July 2, 2021 | Policy Brief

Australia, Canada Take Steps on Hezbollah and Hamas Terrorism Designations

July 2, 2021 | Policy Brief

Australia, Canada Take Steps on Hezbollah and Hamas Terrorism Designations

An Australian parliamentary committee recommended on June 22 that the government list the entirety of Hezbollah as a terrorist organization, an expansion beyond Australia’s current listing of only Hezbollah’s External Security Organization (ESO). The recommendation coincides with Canada’s renewal of terrorism listings for both Hezbollah and Hamas in early June, a sign of growing recognition that neither organization has a non-terrorist wing.

Australian law requires triennial reviews of designated entities to determine whether they should remain listed. In May, Australia’s Parliamentary Joint Committee on Intelligence and Security (PJCIS) began its review of the Hezbollah ESO’s status on the terrorism list. The final decision will be made by Minister for Home Affairs Karen Andrews.

The PJCIS found that Australia is “out of step with its closest allies” in listing only Hezbollah’s ESO and not the entire organization.

A full listing would finally bring Australia in line with the nearly 20 countries — along with the Arab League and the Gulf Cooperation Council — that have designated or sanctioned Iran-backed Hezbollah in its entirety. These include Argentina, Austria, Bahrain, Canada, Colombia, Germany, Guatemala, Honduras, Israel, Kosovo, the Netherlands, Paraguay, Saudi Arabia, Slovenia, the United Arab Emirates, the United Kingdom, and the United States. Last year, Estonia, Latvia, Lithuania, and Serbia all banned, or announced their intention to ban, the group. Switzerland is reportedly studying the issue.

Still, key U.S. partners do not recognize that terrorism is integral to Hezbollah’s purpose. The European Union maintains an official distinction between Hezbollah’s ostensibly separate “military” and “political” wings despite the group’s own statements that it is a unified, not bifurcated, organization. The European Union maintains this fiction because of a mistaken belief that this distinction will protect Europe from Hezbollah terrorism, as EU leaders fear that a full designation would destabilize Lebanon and preclude contact with Hezbollah and Lebanese officials. Neither of those assumptions has proven true. Individual EU countries — such as Bulgaria, where Hezbollah bombed a bus full of Israeli tourists in 2012, and France, where U.S. officials said Hezbollah has stored dangerous bomb-making materials — subscribe to this false dichotomy as well.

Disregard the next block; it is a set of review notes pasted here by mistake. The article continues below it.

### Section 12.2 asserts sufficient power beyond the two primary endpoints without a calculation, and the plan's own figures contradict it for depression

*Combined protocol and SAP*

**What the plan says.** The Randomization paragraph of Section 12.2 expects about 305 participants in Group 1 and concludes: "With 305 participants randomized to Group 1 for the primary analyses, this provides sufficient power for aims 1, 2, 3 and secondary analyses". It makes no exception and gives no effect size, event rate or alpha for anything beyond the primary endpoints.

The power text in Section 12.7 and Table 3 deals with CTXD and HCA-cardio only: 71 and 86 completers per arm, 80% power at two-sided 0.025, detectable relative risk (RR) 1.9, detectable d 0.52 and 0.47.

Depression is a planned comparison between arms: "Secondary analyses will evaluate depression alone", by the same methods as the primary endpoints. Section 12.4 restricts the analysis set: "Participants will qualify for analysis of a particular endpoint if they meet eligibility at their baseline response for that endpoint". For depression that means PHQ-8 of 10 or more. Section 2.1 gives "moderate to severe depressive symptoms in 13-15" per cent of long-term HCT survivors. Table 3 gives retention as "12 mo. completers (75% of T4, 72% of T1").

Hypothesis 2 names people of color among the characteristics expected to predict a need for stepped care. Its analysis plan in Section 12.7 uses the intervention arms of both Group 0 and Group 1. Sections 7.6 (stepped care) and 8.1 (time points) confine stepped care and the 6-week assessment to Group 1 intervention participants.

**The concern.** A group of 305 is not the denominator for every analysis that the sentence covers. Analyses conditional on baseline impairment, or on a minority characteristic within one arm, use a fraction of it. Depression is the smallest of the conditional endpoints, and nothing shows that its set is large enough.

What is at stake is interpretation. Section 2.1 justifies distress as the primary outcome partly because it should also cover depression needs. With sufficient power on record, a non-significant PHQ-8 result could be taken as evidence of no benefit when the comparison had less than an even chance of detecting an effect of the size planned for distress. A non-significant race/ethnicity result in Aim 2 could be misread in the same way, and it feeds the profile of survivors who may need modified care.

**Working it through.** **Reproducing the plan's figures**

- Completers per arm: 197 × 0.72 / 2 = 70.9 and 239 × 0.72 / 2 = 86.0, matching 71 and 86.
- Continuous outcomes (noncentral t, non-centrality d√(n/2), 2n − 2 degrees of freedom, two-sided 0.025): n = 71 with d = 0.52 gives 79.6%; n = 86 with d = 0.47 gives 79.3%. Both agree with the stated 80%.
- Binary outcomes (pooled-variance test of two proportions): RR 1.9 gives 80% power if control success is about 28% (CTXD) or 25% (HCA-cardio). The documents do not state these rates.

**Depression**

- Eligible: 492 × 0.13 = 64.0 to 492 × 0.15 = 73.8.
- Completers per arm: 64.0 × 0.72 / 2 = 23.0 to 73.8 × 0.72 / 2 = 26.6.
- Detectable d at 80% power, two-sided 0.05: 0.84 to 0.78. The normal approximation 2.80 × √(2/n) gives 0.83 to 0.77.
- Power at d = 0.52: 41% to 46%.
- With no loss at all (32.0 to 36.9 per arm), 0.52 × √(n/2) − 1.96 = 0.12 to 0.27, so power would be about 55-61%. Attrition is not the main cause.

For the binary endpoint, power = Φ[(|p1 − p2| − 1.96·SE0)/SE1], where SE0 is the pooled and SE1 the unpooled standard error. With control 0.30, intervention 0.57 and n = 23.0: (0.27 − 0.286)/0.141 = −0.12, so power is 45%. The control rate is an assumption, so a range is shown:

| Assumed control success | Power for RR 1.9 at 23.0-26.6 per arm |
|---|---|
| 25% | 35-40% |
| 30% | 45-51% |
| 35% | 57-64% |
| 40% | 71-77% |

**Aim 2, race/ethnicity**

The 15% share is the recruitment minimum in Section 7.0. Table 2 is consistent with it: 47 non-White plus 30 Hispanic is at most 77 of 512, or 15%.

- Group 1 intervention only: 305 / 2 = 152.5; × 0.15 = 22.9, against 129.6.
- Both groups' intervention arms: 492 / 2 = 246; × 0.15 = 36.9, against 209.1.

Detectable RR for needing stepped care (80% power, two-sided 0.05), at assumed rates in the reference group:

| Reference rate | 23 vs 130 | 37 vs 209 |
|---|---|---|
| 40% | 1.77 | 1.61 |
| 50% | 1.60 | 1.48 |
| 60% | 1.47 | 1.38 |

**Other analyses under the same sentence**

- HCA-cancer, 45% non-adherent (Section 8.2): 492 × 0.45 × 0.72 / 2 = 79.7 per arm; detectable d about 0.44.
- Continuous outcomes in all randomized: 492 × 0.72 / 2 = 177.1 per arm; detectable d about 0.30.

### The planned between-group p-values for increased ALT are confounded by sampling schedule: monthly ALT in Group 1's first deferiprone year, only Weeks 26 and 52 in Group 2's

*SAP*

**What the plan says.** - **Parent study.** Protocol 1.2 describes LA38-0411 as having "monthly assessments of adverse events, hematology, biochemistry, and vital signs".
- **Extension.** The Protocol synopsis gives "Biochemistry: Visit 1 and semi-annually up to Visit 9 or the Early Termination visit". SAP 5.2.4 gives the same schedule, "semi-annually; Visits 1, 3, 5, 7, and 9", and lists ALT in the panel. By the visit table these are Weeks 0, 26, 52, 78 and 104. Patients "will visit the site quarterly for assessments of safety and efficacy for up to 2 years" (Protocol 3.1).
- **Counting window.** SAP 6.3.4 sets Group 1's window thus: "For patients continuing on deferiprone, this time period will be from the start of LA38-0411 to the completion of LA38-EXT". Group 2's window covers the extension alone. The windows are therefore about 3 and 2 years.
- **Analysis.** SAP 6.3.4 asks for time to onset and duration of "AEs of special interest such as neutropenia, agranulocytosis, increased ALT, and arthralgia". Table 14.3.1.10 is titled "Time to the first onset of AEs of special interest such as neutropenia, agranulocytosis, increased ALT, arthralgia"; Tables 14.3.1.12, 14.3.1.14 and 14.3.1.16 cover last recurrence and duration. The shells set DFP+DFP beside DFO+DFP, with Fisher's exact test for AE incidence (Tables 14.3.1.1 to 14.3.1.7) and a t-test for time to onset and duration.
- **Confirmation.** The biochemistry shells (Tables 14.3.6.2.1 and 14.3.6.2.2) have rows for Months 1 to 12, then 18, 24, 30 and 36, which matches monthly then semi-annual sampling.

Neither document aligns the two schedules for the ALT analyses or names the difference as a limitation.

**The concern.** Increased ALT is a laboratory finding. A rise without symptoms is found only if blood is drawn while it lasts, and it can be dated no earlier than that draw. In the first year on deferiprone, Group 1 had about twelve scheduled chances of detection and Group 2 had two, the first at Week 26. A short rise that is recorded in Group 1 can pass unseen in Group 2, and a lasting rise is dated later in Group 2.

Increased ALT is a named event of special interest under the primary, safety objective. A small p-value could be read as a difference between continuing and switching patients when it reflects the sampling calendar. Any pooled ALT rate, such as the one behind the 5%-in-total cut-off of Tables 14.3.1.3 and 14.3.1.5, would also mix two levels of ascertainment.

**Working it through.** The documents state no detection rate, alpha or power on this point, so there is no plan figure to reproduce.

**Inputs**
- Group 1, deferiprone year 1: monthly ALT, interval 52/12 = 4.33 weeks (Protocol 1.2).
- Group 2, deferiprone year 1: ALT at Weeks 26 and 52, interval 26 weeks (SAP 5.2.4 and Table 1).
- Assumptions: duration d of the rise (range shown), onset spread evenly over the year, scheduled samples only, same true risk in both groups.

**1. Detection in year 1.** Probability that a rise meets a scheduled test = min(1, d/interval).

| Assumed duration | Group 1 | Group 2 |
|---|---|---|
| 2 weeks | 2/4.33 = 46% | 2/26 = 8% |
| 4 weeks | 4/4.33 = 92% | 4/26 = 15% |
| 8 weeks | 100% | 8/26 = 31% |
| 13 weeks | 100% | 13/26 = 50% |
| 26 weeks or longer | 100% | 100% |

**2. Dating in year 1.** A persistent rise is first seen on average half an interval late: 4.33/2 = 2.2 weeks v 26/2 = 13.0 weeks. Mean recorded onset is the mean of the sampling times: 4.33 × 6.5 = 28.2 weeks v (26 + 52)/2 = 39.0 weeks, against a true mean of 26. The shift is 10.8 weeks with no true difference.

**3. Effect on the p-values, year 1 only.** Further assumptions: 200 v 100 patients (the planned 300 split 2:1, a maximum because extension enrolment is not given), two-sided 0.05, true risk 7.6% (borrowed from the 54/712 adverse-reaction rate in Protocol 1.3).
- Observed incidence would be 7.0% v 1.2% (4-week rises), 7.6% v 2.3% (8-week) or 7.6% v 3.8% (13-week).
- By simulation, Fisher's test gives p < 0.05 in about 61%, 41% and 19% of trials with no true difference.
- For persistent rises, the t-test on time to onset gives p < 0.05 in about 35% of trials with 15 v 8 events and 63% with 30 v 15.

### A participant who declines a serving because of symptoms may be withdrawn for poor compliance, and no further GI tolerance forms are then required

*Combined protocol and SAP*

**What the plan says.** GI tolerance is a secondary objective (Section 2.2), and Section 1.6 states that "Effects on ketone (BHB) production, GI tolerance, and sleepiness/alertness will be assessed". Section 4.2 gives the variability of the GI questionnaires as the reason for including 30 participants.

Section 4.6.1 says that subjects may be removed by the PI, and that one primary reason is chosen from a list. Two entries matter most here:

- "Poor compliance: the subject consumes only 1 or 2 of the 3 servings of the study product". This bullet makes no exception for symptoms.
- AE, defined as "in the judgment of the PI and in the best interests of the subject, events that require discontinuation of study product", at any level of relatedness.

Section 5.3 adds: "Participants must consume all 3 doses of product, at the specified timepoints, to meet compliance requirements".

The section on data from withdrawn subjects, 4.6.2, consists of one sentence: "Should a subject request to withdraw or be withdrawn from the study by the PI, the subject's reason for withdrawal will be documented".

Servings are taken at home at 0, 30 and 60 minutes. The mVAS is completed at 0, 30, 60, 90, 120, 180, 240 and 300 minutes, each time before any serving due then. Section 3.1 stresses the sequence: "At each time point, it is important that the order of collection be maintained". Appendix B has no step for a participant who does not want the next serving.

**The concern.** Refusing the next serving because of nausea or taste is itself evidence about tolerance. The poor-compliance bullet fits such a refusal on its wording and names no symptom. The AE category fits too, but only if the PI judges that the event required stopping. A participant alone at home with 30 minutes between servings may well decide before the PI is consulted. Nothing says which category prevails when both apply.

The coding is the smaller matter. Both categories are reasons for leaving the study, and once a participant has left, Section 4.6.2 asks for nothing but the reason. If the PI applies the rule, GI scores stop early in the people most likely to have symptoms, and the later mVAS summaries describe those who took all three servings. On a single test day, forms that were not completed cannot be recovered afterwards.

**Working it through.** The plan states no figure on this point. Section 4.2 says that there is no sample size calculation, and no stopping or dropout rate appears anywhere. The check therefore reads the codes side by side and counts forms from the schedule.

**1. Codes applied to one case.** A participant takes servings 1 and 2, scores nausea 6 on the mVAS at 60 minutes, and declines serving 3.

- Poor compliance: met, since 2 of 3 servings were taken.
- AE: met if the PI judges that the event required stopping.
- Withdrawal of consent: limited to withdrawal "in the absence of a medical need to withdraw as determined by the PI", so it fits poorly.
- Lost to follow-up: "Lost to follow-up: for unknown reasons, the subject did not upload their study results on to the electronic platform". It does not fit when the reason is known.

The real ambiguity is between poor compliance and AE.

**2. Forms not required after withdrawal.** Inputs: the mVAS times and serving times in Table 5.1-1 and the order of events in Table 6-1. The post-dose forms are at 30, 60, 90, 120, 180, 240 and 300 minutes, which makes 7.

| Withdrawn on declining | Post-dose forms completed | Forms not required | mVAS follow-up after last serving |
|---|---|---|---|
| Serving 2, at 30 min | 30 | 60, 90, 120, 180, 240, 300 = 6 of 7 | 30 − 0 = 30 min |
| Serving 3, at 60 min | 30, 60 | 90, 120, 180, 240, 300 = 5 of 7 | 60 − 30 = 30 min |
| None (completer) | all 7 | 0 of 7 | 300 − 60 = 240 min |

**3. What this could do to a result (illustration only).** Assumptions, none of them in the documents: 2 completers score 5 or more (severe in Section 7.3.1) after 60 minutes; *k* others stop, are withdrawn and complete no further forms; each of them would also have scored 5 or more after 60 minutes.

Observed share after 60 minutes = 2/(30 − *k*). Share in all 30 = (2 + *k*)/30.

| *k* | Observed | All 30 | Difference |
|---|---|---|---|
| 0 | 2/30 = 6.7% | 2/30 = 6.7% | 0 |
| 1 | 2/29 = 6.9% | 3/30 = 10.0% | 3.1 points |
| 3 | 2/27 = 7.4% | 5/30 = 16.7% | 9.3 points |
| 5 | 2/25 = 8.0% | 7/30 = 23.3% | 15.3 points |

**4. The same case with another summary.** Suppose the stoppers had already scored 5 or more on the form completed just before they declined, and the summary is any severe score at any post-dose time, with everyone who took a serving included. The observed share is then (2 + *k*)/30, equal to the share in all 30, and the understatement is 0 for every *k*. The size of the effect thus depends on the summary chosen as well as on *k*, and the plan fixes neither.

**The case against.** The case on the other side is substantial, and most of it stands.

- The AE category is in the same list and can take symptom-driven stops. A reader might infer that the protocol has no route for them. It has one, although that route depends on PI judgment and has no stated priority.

Beyond its relisting of Hezbollah and Hamas, Canada has been reluctant to take additional steps to confront and thwart international terrorism. Ottawa has not designated the entirety of Iran’s Islamic Revolutionary Guard Corps (IRGC) as a terrorist entity, instead listing only the IRGC Quds Force. In 2019, the United States designated the entire IRGC as a Foreign Terrorist Organization. The Canadian parliament passed a motion in 2018 recommending such a step, but Prime Minister Justin Trudeau has yet to act on it. As underscored by Canada’s recent forensic report on Iran’s downing of Ukraine International Airlines Flight PS752, the IRGC is responsible for the deaths of at least 85 Canadian citizens and permanent residents.

Hamas, Hezbollah, and the IRGC all share a common benefactor in the Islamic Republic of Iran. All deserve terrorism designations worldwide — not merely as a symbolic gesture but to limit these organizations’ fundraising capabilities and discourage recruitment. In countries where Hezbollah’s so-called “political wing” is allowed to operate, its personnel can solicit donations and other forms of support.

Canada’s relisting of Hamas and Hezbollah last month, as well as the PJCIS recommendation, are encouraging steps but are not enough to sufficiently inhibit these groups’ operations.

At a time when IRGC-affiliated groups are launching attacks on U.S. personnel in Iraq, when Hamas is openly advocating violence against Israeli citizens, and when Hezbollah continues to hollow out the Lebanese state, like-minded allies and partners should take decisive action.

In Canada, Trudeau should finally list the entire IRGC as a terrorist organization and crack down on its network, affiliates, and assets. In Australia, Andrews should heed the committee’s recommendation and list the entirety of Hezbollah as a terrorist organization. And President Joe Biden’s State Department should urge countries around the world to designate Hezbollah in its entirety to reduce its global footprint.

Toby Dershowitz is senior vice president for government relations and strategy at the Foundation for Defense of Democracies, where Dylan Gresik is a government relations analyst. They both contribute to FDD’s Iran Program and Center on Economic and Financial Power (CEFP). For more analysis from Toby, Dylan, the Iran Program, and CEFP, please subscribe HERE. Follow them on Twitter @tobydersh and @DylanGresik. Follow FDD @FDD and @FDD_Iran and @FDD_CEFP. FDD is a Washington, DC-based, nonpartisan research institute focusing on national security and foreign policy.


Hezbollah Iran Iran Global Threat Network Iran Sanctions Lebanon Palestinian Politics Sanctions and Illicit Finance